With several leagues for younger generations to gain exposure in the sport, Argentina is indeed on its way to many more successes in the future.

Next let’s hope onto the country of Chile. A country renowned for its beautiful landscapes and history of football, cricket is rising through the ranks as a popular sport there. The women’s team was first formed in 2010 there, when the team participated in the South American Championships held in Santiago. Ranked 48th in T20s, the team led by Jeannette Garces has incredible potential, and here’s what she had to say about being skipper.

I’m completely aware that being the first Chilean captain is something will remain for the records but mainly I know what that means… it is to be a pioneer of a sport in a country non-traditional in cricket… so, everything is harder but all the hard work is crucial for keeping this sport and this team alive against all odds, not just for us but for the athletes who will come. I hope the girls and me can contribute to put Chile women on the map opening a road for the future.

A side to beat in Central America, we next visit the land of Mexico. With the women being an important part of cricket growth in the nation, the team has crossed an endless amount of barriers since the women’s program was initiated in 2017.

The fact that the team was made only 19 months before their inaugural Central American Championship win is commendable, and with players ranging from former footballers to even a tennis player, cricket in Mexico is going from being unknown to being widely recognised.

From defeating Peru in their inaugural international tournament to being awarded the best Mother and Daughter programme by the ICC, it is indeed evident that the board as well as the players are making immense efforts to take the sport forward, and we wish to see more of Mexico in the future.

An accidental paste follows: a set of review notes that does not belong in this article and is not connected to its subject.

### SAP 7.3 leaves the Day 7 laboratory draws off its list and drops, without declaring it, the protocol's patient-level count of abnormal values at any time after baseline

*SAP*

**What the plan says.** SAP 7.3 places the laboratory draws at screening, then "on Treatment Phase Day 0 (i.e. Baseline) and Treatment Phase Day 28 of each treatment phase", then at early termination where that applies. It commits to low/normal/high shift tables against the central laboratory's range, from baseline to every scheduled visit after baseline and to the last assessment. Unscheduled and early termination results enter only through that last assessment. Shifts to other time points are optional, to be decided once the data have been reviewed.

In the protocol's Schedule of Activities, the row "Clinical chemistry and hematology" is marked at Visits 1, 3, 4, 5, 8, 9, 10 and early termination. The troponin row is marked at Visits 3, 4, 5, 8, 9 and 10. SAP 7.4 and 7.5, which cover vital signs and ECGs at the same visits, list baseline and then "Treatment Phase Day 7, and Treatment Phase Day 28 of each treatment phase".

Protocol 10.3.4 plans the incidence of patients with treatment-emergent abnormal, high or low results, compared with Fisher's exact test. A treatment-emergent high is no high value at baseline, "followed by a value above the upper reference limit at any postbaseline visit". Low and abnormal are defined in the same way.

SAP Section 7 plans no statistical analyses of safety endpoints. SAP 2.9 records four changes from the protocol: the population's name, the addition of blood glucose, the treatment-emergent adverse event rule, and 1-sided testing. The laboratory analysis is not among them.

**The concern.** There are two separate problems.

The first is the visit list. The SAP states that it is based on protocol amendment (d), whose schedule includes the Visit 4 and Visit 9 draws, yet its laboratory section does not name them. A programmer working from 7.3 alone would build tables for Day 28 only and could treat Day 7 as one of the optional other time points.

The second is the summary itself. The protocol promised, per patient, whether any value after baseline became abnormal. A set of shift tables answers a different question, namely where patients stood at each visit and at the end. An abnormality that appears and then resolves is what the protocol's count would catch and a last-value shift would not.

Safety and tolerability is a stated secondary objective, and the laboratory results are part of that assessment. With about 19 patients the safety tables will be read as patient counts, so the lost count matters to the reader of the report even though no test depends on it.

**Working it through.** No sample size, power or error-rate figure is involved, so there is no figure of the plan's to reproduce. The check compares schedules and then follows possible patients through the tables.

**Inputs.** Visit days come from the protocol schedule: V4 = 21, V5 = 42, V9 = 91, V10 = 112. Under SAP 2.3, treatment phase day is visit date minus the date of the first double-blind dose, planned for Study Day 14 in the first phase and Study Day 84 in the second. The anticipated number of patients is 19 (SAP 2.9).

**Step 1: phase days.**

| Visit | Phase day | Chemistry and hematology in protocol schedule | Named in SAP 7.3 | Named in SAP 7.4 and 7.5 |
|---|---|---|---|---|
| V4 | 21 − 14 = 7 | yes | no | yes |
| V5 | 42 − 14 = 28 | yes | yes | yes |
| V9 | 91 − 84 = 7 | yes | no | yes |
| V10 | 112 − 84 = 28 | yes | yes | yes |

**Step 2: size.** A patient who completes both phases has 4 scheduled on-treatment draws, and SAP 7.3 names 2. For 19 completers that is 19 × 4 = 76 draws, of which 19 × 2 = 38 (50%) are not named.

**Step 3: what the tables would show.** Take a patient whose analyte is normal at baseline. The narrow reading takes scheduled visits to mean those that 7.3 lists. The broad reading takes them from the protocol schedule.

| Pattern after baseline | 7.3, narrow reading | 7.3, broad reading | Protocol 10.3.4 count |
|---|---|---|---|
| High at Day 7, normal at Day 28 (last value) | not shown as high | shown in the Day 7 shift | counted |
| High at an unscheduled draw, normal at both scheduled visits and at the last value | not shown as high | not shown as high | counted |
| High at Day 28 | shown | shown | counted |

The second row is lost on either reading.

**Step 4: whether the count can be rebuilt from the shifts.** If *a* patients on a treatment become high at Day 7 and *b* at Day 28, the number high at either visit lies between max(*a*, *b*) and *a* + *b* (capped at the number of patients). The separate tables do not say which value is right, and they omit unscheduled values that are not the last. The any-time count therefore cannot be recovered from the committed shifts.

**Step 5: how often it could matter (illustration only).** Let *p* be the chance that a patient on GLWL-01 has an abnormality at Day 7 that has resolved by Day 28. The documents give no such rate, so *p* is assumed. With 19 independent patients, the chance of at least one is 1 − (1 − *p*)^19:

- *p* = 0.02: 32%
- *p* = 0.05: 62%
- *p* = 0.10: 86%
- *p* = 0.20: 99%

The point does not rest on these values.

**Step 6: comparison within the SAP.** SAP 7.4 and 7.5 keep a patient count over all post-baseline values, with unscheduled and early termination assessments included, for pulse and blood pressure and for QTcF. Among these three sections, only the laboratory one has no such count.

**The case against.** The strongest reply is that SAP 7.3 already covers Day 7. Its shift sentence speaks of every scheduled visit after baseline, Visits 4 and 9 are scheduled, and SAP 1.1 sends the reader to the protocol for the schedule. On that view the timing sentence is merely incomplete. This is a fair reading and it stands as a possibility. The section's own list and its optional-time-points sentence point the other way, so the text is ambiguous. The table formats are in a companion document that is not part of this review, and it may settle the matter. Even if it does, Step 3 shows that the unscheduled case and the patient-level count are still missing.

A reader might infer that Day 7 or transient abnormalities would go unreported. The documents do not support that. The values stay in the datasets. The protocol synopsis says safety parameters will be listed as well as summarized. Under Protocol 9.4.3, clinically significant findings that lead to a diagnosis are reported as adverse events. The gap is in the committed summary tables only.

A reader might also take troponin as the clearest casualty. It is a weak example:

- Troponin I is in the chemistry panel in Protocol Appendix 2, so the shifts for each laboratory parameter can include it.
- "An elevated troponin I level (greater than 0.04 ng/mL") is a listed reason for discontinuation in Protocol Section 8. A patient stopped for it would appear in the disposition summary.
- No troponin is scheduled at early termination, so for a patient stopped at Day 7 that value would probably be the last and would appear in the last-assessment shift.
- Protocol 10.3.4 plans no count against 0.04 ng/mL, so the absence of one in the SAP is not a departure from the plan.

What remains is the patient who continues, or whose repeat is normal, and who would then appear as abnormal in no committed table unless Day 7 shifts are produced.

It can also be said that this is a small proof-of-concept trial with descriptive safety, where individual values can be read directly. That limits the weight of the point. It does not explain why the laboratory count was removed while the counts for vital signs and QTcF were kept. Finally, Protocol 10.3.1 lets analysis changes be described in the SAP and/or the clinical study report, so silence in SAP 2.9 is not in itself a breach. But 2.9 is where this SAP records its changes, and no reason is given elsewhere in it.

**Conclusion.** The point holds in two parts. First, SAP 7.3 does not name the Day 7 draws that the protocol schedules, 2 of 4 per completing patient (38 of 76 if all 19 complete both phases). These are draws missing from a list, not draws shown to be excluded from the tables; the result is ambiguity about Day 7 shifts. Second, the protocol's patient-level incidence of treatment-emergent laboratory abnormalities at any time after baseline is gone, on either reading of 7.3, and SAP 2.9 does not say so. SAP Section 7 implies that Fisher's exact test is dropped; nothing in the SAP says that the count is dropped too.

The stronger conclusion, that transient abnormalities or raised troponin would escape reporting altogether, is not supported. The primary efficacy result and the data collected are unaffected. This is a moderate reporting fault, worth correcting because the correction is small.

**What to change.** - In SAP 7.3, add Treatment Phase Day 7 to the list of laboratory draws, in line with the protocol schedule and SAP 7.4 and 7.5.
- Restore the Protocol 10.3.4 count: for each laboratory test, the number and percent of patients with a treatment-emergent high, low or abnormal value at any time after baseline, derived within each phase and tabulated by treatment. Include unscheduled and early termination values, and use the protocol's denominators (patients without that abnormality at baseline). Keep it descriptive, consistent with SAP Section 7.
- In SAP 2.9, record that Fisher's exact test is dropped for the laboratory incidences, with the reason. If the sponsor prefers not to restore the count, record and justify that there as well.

https://platform.twitter.com/widgets.js

Last but not the least, the country we come to is Brazil, perhaps the most active in the growth of women’s cricket in Latin America. So much that the Federation has awarded 14 central contracts to the female players.

https://platform.twitter.com/widgets.js

The team, led by a formidable Roberta Moretti Avery, has already made a scathing impact in the ICC Americas region, winning the South American Championships 4 times already.

One main reason to this has been the ground-breaking development programs undertaken by the Brazil cricket Federation, which now has integrated more than 3700 children with plans to hit 5000 in 2020.

Here’s what Roberta said, in conversation with Cricktalk20.

This year has been a good change for us – we have been having a terrific National Tournament since 2013, we have a great player development pathway and this professionalism helps us set up the high-performance program for the National team players.

We do aim to play the ICC Qualifying tournaments and compete against teams that are above in the rankings. Giving more structured training, better coaching facilities and professionals will improve our chances and we are very excited for this next step.


It’s absolutely necessary that the World witnesses the growth of these teams, because it’s not always about the top teams.

As an end note, to bring a smile to each of your faces is the video that unites 5 nations, holding us together in the period of quarantine.

https://platform.twitter.com/widgets.js